Biblical Studies/New Testament Commentaries/The Gospel of Mark/Chapter 4
Why Read Mark 4Edit
Is the effort to follow Jesus, to live in and to proclaim the Kingdom of God worthwhile? Why does the preaching and teaching of the gospel not bear more fruit? What difference, if any, does hearing the gospel make? What do hearing, seeing, and understanding mean in this passage and in life? Do the parables in this chapter each have a single meaning? If so, what is it? If not, what limits, if any, does the text impose on meanings we find in the parables? How do parables work, anyway? How are we to receive them? ( Williamson)
These are some of the questions Mark 4:1–34 answers … and raises. They seem simple on the surface, but once you dig down deep and try to find the answer they are very challenging questions. The parabolic discourse of Jesus in Mark invites a deepening dialogue through which we begin to perceive the promise of the kingdom and in which we encounter Jesus repeated call to hear. ( Williamson)
Mark 4 (NIV)Edit
|Mark 4: (NIV)|
The Parable of the Sower
1Again Jesus began to teach by the lake. The crowd that gathered around him was so large that he got into a boat and sat in it out on the lake, while all the people were along the shore at the water's edge. 2He taught them many things by parables, and in his teaching said: 3"Listen! A farmer went out to sow his seed. 4As he was scattering the seed, some fell along the path, and the birds came and ate it up. 5Some fell on rocky places, where it did not have much soil. It sprang up quickly, because the soil was shallow. 6But when the sun came up, the plants were scorched, and they withered because they had no root. 7Other seed fell among thorns, which grew up and choked the plants, so that they did not bear grain. 8Still other seed fell on good soil. It came up, grew and produced a crop, multiplying thirty, sixty, or even a hundred times."
13Then Jesus said to them, "Don't you understand this parable? How then will you understand any parable? 14The farmer sows the word. 15Some people are like seed along the path, where the word is sown. As soon as they hear it, Satan comes and takes away the word that was sown in them. 16Others, like seed sown on rocky places, hear the word and at once receive it with joy. 17But since they have no root, they last only a short time. When trouble or persecution comes because of the word, they quickly fall away. 18Still others, like seed sown among thorns, hear the word; 19but the worries of this life, the deceitfulness of wealth and the desires for other things come in and choke the word, making it unfruitful. 20Others, like seed sown on good soil, hear the word, accept it, and produce a crop—thirty, sixty or even a hundred times what was sown."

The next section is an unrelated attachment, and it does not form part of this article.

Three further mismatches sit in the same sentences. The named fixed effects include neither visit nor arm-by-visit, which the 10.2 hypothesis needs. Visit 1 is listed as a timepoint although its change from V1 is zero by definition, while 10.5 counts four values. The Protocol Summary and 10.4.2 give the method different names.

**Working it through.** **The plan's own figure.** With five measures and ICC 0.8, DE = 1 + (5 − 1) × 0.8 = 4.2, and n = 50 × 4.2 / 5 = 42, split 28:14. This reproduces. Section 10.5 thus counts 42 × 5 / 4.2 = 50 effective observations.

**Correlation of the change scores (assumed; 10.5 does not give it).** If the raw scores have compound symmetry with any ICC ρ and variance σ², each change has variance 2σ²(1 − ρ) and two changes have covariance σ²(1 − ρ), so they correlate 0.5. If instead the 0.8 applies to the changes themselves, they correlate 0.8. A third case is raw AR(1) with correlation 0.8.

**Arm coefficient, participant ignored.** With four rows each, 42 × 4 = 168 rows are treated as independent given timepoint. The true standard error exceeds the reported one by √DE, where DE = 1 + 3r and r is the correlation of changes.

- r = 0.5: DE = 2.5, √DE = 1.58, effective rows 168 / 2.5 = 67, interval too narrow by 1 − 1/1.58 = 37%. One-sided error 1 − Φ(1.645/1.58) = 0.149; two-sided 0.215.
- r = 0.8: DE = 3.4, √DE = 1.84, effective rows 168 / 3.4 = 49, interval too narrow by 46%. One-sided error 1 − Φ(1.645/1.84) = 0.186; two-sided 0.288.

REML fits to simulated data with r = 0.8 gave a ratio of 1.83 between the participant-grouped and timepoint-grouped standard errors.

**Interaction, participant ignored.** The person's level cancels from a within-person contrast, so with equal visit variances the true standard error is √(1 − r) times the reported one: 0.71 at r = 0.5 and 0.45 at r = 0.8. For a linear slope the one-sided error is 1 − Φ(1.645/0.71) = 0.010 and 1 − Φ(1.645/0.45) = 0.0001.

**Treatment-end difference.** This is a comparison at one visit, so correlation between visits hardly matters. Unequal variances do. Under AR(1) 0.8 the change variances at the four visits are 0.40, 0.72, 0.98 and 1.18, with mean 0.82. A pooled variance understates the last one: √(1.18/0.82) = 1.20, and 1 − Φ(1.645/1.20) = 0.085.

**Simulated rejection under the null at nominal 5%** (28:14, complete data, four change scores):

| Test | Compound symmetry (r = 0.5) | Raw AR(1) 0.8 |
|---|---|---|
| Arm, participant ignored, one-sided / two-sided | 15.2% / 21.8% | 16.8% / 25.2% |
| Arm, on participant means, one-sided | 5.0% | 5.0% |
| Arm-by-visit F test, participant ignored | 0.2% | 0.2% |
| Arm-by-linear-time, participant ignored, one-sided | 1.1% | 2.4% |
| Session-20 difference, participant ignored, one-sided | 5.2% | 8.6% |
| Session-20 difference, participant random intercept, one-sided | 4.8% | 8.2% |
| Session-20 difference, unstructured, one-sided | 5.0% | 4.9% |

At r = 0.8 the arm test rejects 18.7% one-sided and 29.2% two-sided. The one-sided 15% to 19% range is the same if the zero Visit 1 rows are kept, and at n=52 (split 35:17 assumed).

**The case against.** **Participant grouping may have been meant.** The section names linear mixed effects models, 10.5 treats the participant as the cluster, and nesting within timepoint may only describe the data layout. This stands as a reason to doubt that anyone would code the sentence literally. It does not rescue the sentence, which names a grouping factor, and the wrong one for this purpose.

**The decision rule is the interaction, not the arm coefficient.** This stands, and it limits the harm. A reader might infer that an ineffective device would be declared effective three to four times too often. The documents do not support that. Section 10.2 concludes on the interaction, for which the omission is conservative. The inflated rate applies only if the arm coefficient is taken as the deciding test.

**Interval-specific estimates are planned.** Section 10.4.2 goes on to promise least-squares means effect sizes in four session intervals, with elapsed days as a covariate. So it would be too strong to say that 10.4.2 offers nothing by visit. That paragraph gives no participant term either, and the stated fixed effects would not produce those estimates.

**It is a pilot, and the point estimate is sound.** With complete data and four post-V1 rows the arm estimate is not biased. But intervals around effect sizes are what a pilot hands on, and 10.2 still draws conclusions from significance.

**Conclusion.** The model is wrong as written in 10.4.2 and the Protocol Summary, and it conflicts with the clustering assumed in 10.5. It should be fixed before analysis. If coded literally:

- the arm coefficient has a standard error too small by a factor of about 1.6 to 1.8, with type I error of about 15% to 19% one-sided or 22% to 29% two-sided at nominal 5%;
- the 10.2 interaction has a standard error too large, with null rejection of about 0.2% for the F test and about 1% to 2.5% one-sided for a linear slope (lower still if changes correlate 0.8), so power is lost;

A Lamp on a Stand
21He said to them, "Do you bring in a lamp to put it under a bowl or a bed? Instead, don't you put it on its stand? 22For whatever is hidden is meant to be disclosed, and whatever is concealed is meant to be brought out into the open. 23If anyone has ears to hear, let him hear." 24"Consider carefully what you hear," he continued. "With the measure you use, it will be measured to you—and even more. 25Whoever has will be given more; whoever does not have, even what he has will be taken from him." The Parable of the Growing Seed 26He also said, "This is what the kingdom of God is like. A man scatters seed on the ground. 27Night and day, whether he sleeps or gets up, the seed sprouts and grows, though he does not know how. 28All by itself the soil produces grain—first the stalk, then the head, then the full kernel in the head. 29As soon as the grain is ripe, he puts the sickle to it, because the harvest has come."
The Parable of the Mustard Seed
30Again he said, "What shall we say the kingdom of God is like, or what parable shall we use to describe it? 31It is like a mustard seed, which is the smallest seed you plant in the ground. 32Yet when planted, it grows and becomes the largest of all garden plants, with such big branches that the birds of the air can perch in its shade." 33With many similar parables Jesus spoke the word to them, as much as they could understand. 34He did not say anything to them without using a parable. But when he was alone with his own disciples, he explained everything.
Jesus Calms the Storm
35That day when evening came, he said to his disciples, "Let us go over to the other side." 36Leaving the crowd behind, they took him along, just as he was, in the boat. There were also other boats with him. 37A furious squall came up, and the waves broke over the boat, so that it was nearly swamped. 38Jesus was in the stern, sleeping on a cushion. The disciples woke him and said to him, "Teacher, don't you care if we drown?" 39He got up, rebuked the wind and said to the waves, "Quiet! Be still!" Then the wind died down and it was completely calm.
40He said to his disciples, "Why are you so afraid? Do you still have no faith?" 41They were terrified and asked each other, "Who is this? Even the wind and the waves obey him!"
Overview of Mark 4Edit
The sower and the soils (vv. 1-20)Edit